Travelling the world is incredible, but it’s important to consider the environmental, social, and economic consequences of our adventures. High levels of tourism have huge effects on the local people and businesses of your destination, so taking the time to ensure your impact is positive rather than negative makes a real difference in both the short and long term. Putting environmental and humanitarian issues at the forefront of travel is more than just a passing trend, with the option to be more environmentally and socially friendly becoming increasingly accessible to the average traveller. Interested in being more responsible?
Below you’ll find a range of easy and effective ways to ensure you’re travelling sustainably on your next trip.
See also: The Awesome Truth About Solo Travel
Clean Up After Yourself
Starting off with an obvious one that seems to get overlooked, cleaning up rubbish and waste after yourself should be a no-brainer. Particularly for the campers among us, ensuring we leave nothing but footprints behind at a site is the easiest and one of the most important ways to travel responsibly.
Many airlines are now working to offset their carbon footprint, with steps being taken on “green” flights to use biofuel, minimize single-use plastics, or maximize the space onboard aircrafts. Often these flights can cost a little more or may require you to be flexible on the time you fly, but if you’re travelling around a lot on your trip, it can be a great thing to consider for the environment. There is also often the opportunity to invest in a carbon offset after you purchase your flight, and this is available across most airlines so is definitely worth considering if taking a specifically “green” flight isn’t an option for you.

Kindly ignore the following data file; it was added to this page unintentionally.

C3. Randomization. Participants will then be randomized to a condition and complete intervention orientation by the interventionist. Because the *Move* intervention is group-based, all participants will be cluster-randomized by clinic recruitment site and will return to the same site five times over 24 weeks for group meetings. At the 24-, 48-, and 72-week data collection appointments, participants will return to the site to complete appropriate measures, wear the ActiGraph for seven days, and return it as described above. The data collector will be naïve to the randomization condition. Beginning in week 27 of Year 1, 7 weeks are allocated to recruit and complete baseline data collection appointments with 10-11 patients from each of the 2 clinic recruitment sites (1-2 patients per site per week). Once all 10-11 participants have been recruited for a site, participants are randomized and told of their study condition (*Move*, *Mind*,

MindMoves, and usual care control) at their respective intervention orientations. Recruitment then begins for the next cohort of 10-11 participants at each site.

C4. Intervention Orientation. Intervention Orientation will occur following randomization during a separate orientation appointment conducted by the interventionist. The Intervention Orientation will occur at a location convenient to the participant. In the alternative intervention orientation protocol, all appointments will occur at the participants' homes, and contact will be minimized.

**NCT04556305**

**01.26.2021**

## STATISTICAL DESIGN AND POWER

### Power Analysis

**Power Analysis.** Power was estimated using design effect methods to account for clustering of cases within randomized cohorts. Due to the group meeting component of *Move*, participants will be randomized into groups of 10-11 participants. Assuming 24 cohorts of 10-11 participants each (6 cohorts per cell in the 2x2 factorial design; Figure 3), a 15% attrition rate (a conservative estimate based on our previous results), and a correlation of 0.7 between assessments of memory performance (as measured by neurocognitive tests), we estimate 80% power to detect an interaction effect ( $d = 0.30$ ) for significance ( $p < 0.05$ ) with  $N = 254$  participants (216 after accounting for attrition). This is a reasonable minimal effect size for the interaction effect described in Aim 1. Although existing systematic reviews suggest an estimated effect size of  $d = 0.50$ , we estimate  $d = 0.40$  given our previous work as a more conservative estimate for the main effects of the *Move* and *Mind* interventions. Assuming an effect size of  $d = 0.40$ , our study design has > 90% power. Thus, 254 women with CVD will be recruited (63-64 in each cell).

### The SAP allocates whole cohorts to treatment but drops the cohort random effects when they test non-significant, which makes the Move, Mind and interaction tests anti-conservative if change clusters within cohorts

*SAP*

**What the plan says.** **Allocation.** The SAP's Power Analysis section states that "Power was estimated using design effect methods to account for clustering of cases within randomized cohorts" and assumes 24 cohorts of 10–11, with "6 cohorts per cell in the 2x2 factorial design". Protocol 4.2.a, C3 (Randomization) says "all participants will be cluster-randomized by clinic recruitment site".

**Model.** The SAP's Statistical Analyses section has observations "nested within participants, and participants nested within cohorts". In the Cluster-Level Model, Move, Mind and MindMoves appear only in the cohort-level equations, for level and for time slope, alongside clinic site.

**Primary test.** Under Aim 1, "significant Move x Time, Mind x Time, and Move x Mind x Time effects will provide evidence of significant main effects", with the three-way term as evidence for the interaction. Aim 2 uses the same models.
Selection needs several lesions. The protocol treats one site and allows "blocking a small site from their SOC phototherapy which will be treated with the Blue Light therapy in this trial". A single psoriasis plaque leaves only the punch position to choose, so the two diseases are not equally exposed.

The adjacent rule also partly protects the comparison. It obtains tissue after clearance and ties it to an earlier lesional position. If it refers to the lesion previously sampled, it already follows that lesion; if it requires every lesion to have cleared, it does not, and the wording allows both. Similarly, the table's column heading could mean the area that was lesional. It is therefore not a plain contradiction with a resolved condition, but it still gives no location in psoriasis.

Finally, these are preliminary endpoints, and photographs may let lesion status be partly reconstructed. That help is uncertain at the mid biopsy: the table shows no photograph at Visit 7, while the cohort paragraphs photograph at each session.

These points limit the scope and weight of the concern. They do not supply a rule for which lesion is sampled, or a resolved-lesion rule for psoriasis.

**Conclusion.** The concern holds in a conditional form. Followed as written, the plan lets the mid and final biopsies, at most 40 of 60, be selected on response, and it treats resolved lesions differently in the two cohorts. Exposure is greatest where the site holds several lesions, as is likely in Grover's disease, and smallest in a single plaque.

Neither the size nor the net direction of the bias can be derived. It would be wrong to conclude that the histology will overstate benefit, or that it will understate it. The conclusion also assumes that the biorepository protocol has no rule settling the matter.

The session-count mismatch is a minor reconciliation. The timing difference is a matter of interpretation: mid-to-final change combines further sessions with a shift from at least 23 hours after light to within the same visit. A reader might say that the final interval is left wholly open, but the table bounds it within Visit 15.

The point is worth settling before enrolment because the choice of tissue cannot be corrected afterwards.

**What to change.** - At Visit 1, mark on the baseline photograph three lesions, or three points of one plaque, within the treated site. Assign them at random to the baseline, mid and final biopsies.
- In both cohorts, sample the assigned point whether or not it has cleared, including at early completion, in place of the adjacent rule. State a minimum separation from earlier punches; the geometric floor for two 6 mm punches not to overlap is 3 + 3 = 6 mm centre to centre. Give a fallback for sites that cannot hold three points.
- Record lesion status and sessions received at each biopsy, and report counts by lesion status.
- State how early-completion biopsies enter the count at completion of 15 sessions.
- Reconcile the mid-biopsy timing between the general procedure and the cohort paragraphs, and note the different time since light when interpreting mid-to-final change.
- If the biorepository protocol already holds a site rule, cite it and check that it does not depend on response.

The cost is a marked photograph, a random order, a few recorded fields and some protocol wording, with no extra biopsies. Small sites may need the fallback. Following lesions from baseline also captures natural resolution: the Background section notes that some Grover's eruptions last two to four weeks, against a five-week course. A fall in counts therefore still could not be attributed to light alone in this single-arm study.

Support Local Businesses
Eat at local restaurants, stay at locally-owned accommodation, hire a local tour guide, or explore areas that perhaps see less tourism. Not only are you likely to find hidden gems and experience more of your destination’s culture, but your money will go to supporting the community and local economy rather than a giant corporation.
Explore On Foot Or Use Public Transport
Walking is an amazing way to explore multiple stops in your destinations (within a reasonable distance), with the added bonus of minimizing your environmental footprint. For day trips longer than walking distance, consider the local public transport options rather than taking short flights or hiring a car. Plus, it can be very fun to try and navigate the public transport system in another country (and discover that no matter where you are in the world, everyone thinks THEIR buses are the worst).
Know Where Your Money Is Going
Do your research before you travel to ensure that you are financially supporting those who deserve it, and aren’t contributing to harmful activities. Experiences like riding elephants may offer a great Instagram photo, but a simple Google search into the treatment and practices associated with this will show the unethical and damaging nature of the activity. As mentioned above, it’s important to frequent local businesses, but make sure that your entrance fees etc are actually going back into the community rather than a third party.
Bring Your Own Drink Bottle & Water Filter
Aside from costing a fortune, buying bottled water everywhere you go will create a lot of waste. Carrying your own water bottle doesn’t have to be an inconvenience, with collapsible and lightweight options making it an easy item to have with you at all times, all while cutting down on your need for single-use plastics. A personal water filter to fit in the top of your bottle is also a great way to ensure you are being safe in destinations where the tap water isn’t drinkable. Other reusable items such as coffee cups, straws and food containers are fantastic to reduce your waste output as well.
Remember That You’re A Guest
My personal favourite thing about travelling is learning about and embracing the culture of my destination. Respect local traditions, and understand that your values are not necessarily the same as those in the country where you are staying. You’re on holiday in somebody else’s home, so make sure you’re a great guest!